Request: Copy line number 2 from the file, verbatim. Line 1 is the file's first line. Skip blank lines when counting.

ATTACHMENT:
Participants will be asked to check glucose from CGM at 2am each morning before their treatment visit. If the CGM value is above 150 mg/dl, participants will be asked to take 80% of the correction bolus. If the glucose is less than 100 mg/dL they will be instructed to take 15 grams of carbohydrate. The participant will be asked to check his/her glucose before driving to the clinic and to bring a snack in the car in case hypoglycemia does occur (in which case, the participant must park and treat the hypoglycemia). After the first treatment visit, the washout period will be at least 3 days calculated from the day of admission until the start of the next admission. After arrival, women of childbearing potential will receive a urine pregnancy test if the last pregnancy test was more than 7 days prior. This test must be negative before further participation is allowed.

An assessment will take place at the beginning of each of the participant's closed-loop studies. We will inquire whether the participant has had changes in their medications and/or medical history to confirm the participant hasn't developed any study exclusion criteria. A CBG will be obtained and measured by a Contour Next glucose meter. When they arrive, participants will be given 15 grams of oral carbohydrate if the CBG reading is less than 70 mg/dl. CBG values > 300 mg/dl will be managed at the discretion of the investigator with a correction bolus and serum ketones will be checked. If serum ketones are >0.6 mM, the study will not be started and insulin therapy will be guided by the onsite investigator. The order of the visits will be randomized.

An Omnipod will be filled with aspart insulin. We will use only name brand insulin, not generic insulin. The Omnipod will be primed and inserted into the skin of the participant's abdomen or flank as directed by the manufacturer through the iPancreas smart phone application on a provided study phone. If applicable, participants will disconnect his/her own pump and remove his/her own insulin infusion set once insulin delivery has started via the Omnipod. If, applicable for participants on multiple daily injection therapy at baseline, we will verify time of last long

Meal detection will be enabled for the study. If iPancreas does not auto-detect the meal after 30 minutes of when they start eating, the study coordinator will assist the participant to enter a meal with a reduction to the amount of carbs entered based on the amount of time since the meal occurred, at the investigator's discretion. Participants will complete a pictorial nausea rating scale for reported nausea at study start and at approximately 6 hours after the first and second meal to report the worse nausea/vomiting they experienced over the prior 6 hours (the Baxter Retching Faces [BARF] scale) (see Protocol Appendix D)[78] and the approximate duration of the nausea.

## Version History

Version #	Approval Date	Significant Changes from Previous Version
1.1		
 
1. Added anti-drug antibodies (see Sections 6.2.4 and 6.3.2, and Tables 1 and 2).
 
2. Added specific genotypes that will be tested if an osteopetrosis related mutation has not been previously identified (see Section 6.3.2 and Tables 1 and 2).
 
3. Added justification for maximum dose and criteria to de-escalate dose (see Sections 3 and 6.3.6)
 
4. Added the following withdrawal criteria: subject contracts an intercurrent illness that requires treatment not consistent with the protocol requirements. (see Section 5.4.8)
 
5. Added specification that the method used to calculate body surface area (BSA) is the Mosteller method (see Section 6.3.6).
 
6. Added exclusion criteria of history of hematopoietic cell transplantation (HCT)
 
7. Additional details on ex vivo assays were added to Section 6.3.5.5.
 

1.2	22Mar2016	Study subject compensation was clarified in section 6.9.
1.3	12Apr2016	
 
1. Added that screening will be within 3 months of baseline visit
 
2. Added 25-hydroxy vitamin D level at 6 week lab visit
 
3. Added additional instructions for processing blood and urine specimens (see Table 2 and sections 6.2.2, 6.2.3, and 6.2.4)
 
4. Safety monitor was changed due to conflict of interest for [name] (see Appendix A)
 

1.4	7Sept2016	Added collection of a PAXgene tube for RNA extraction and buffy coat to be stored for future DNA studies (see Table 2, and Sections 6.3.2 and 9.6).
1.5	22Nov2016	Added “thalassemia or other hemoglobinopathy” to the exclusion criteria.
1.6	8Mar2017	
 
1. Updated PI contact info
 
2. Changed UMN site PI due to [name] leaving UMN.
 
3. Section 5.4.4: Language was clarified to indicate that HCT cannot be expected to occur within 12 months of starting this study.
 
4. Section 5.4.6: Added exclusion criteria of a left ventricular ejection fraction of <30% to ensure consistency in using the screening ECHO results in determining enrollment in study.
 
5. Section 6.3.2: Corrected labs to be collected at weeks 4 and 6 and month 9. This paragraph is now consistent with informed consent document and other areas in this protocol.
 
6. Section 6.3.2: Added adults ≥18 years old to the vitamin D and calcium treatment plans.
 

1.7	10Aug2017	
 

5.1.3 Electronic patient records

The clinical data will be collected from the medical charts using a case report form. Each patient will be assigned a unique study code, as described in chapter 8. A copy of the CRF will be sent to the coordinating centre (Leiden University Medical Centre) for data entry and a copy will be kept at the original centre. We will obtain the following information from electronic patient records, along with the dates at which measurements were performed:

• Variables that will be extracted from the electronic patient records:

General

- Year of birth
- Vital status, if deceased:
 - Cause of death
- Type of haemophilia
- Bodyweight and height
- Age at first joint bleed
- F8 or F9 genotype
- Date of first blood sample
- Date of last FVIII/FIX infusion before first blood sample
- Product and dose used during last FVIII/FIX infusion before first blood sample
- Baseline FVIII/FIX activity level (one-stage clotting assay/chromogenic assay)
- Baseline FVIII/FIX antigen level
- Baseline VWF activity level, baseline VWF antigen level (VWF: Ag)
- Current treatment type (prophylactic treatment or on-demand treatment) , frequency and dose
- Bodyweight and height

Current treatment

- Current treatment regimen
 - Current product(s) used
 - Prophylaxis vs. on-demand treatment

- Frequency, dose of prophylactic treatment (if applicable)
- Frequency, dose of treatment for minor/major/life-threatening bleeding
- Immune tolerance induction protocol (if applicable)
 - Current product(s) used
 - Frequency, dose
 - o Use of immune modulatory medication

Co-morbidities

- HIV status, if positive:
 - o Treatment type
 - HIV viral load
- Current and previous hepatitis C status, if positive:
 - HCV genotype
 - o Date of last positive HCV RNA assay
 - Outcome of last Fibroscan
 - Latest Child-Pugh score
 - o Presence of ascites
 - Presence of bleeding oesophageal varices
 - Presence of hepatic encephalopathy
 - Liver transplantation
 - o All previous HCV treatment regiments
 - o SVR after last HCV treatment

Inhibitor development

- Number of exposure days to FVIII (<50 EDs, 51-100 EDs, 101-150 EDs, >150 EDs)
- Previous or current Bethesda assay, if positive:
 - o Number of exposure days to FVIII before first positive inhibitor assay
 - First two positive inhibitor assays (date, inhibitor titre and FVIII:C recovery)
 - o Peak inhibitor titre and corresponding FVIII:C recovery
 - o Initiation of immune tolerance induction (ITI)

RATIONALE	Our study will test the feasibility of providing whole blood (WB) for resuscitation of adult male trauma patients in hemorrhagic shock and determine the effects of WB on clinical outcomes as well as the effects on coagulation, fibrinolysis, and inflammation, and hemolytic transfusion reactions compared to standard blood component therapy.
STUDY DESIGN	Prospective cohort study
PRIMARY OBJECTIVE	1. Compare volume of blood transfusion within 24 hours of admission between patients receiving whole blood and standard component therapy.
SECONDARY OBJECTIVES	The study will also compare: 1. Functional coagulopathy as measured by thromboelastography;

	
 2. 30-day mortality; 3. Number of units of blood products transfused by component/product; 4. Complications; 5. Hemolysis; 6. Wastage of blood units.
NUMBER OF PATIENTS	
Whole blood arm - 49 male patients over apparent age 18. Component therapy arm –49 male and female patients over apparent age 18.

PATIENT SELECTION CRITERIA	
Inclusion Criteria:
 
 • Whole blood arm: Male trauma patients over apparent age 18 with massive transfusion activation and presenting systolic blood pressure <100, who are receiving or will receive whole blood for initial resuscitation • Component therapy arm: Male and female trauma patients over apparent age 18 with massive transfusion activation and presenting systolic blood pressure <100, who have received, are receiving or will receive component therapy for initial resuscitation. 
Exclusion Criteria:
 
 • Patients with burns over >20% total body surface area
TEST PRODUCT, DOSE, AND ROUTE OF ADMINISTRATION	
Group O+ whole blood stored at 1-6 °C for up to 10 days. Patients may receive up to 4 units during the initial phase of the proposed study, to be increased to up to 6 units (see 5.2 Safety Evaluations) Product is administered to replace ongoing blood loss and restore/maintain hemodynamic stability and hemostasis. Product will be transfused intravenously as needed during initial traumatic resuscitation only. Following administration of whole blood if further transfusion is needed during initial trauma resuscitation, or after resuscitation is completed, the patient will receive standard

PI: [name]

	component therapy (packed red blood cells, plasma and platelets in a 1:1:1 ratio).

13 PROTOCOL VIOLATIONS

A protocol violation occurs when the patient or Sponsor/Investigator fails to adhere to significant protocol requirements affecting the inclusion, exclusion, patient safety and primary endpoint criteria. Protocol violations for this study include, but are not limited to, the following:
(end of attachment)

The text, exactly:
An assessment will take place at the beginning of each of the participant's closed-loop studies. We will inquire whether the participant has had changes in their medications and/or medical history to confirm the participant hasn't developed any study exclusion criteria. A CBG will be obtained and measured by a Contour Next glucose meter. When they arrive, participants will be given 15 grams of oral carbohydrate if the CBG reading is less than 70 mg/dl. CBG values > 300 mg/dl will be managed at the discretion of the investigator with a correction bolus and serum ketones will be checked. If serum ketones are >0.6 mM, the study will not be started and insulin therapy will be guided by the onsite investigator. The order of the visits will be randomized.